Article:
Daniel Defense's ad rejection affects more than just company - WTOC-TV: Savannah, Beaufort, SC, News, Weather & Sports

Commercial production crew also feels hit of Daniel Defense ad rejection

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SAVANNAH, GA / WILMINGTON, NC (WTOC/WECT) - Marty Daniel took a break from making guns to make a point to the NFL, which has refused his company's attempt to buy commercial time during the Super Bowl.

"The first thing I thought was, come on man, really?,'' said Daniel, quoting a popular comment made frequently on ESPN pregame NFL shows. "So we've been sort of playing with that, come on man, play our ad and that's been a lot of fun.''

The CEO and owner of Daniel Defense is taking anything but a light approach to what, so far, has been a one-sided discussion.

While Daniel Defense is attempting to explain the content, intent and reasoning behind its ad, the NFL has simply said no.

"Our goal was to reach out to those Super Bowl fans who might not know who we are and make Daniel Defense fans of them,'' said Daniel. " Maybe they've made a decision, maybe they're not going to reverse the  ruling on the field, but at the end of the day, we want to do business with the NFL. That's the point here. And we want to start a conversation about the Second Amendment.''

Crew behind the camera

Before the commercial could start the conversation, a production crew in Wilmington, NC had to put it together. Albert Hedgepeth III, founder of Rendered Communications, said he felt good about the finished product, and he never expected it to be banned from primetime.

More than 40 North Carolina crew members worked on the commercial, and Hedgepeth said their hard work won't be showcased.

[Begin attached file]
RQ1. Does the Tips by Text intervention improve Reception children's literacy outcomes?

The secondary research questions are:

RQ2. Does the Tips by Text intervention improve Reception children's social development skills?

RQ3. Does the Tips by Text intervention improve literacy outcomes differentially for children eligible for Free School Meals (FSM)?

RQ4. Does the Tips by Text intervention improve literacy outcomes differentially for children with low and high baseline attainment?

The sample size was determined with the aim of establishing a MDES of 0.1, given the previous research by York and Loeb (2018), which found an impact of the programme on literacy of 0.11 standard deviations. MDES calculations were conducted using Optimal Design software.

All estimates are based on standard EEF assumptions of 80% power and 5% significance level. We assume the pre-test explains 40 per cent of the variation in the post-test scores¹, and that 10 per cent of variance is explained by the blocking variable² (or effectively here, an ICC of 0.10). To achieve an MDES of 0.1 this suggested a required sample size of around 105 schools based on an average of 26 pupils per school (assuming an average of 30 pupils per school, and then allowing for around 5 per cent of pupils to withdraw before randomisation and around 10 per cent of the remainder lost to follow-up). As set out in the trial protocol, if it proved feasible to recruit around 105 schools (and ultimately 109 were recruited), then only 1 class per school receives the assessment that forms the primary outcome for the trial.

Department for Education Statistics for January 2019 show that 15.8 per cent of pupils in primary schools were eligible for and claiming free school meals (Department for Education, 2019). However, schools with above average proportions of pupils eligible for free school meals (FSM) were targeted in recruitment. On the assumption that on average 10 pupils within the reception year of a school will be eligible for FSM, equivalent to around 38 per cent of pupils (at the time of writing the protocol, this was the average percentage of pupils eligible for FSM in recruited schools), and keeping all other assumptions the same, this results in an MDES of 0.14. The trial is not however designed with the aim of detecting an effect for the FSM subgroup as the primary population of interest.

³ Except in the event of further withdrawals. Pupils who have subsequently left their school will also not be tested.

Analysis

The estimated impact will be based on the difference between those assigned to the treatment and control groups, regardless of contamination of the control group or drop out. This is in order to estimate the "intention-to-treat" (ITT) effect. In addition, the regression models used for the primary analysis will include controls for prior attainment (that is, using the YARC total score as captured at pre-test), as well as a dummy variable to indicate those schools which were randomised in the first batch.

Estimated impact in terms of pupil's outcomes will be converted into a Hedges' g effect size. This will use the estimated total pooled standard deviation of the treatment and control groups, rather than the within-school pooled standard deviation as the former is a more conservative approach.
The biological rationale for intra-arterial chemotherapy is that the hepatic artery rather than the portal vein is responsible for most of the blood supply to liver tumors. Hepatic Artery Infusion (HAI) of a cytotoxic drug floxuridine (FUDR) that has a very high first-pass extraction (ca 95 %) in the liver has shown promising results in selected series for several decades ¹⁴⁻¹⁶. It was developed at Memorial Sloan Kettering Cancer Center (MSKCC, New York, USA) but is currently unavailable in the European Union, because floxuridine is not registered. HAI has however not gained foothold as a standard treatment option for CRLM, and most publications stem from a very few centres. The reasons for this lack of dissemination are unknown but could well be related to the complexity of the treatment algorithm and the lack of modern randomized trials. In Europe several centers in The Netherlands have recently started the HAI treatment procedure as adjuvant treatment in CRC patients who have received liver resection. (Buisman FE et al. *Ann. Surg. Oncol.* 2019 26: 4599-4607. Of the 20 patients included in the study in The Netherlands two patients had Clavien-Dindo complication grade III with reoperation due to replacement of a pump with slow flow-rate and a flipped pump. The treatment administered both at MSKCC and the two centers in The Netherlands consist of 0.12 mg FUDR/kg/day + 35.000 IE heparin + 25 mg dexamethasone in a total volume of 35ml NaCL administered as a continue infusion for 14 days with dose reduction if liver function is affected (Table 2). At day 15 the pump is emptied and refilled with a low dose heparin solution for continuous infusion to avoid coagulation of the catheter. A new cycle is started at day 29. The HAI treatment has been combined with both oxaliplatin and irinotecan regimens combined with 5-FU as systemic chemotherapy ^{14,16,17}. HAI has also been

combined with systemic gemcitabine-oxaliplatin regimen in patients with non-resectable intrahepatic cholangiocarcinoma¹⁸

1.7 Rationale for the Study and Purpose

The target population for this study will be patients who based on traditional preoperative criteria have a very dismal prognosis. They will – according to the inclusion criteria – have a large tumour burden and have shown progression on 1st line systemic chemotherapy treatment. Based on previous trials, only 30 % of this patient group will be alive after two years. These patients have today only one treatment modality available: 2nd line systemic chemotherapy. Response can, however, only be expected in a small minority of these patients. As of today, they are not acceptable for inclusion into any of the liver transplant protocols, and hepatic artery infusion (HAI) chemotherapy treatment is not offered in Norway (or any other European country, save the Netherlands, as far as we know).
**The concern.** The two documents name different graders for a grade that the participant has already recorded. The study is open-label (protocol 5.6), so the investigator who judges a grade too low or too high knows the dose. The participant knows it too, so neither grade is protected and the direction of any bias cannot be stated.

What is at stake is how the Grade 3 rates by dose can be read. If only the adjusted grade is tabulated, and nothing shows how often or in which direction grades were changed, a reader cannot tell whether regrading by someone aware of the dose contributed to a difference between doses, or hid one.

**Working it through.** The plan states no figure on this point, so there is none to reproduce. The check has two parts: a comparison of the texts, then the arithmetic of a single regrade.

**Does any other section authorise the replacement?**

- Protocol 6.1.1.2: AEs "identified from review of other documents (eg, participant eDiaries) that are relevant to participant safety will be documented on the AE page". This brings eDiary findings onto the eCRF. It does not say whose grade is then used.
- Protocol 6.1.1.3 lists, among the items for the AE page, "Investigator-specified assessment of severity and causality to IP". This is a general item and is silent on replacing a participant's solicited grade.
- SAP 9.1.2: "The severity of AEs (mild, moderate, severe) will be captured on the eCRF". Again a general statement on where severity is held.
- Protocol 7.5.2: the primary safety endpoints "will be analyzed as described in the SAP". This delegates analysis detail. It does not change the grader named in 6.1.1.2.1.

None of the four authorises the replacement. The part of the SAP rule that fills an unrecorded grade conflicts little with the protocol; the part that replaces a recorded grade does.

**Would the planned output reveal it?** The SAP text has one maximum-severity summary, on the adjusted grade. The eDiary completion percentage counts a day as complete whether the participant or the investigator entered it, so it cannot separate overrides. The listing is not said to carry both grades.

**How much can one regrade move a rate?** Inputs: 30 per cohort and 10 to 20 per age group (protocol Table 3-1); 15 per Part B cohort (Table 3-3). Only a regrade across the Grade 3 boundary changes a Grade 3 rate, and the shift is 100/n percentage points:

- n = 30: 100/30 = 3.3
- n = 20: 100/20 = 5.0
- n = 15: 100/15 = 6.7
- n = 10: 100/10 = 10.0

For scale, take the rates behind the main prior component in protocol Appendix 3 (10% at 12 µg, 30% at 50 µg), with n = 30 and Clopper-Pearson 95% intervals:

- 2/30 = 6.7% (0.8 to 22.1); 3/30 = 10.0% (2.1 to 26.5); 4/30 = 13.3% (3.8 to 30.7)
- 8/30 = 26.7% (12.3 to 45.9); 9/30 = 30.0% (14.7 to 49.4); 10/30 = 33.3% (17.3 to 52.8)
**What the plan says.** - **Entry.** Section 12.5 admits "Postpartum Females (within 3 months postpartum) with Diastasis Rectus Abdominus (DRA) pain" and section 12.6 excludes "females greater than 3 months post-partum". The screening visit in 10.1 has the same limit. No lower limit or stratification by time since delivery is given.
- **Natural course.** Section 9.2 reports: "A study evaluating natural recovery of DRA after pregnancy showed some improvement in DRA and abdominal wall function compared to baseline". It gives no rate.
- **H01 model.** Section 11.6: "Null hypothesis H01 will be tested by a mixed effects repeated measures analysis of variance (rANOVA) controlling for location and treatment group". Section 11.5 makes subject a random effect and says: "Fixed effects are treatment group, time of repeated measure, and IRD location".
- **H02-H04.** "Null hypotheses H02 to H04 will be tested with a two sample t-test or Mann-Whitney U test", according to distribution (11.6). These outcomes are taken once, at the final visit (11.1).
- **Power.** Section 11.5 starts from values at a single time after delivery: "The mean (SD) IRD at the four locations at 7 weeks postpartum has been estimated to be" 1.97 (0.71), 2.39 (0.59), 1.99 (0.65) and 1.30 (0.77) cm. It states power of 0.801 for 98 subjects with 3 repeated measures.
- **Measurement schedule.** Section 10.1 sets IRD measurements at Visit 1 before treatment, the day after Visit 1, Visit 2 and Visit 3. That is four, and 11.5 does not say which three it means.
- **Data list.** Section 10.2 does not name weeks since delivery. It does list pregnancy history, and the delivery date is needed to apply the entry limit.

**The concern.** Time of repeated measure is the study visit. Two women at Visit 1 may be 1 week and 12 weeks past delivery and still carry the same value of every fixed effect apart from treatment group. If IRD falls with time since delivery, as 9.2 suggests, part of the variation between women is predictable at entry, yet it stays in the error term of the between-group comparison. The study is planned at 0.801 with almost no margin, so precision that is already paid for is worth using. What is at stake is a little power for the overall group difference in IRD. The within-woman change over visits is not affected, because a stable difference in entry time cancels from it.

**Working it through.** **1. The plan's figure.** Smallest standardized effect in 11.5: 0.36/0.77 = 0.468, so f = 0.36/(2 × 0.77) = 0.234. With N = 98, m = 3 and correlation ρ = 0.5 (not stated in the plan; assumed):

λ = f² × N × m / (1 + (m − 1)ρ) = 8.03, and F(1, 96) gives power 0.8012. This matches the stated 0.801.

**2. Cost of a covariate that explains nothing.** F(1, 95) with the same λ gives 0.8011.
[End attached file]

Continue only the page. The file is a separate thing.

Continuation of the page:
"They'd all love to see their work during a big entertainment event like that," said Hedgepeth. "Unfortunately, it doesn't seem like that's going to happen."

Hedgepeth said all the attention on the commercial is good publicity, though not what anyone expected. He denied any plan to make a banned advertisement with the intention of generating extra support.

"That's absolutely not the truth," he said. "We pride ourselves in generating excellent media for all of our clients, no matter what their product or service and that was always the intention of this piece."

The producer said he expects Daniel Defense to return to North Carolina for more commercial production opportunities.

Rules of the game

It is league regulation and not federal law that prohibits the advertising of firearms, ammunition or other weapons on NFL broadcasts.

Daniel realizes the reaction to his commercial being refused has been framed by the national debate on gun rights. He also recognizes an opportunity to place his company at the center of that dialogue, which is what a Super Bowl commercial could do.

"We can say, 'Hey, you have a right to defend your family and I have a right to defend my family and we have the right to choose the best tool for that job,''' said Daniel. "And that is a Daniel Defense firearm.''

Because of the ongoing buzz about his ad, Daniel could end up getting that word out while saving the cost of Super Bowl advertising and still enjoy the game.

"I think the win without getting the Super Bowl run would be, we still get a lot of marketing out of this, we still get the conversation started,'' said Daniel. "And maybe we throw a Super Bowl party and ask Hank Williams Jr. to come.''

Craig Reck of WECT also contributed to this article.

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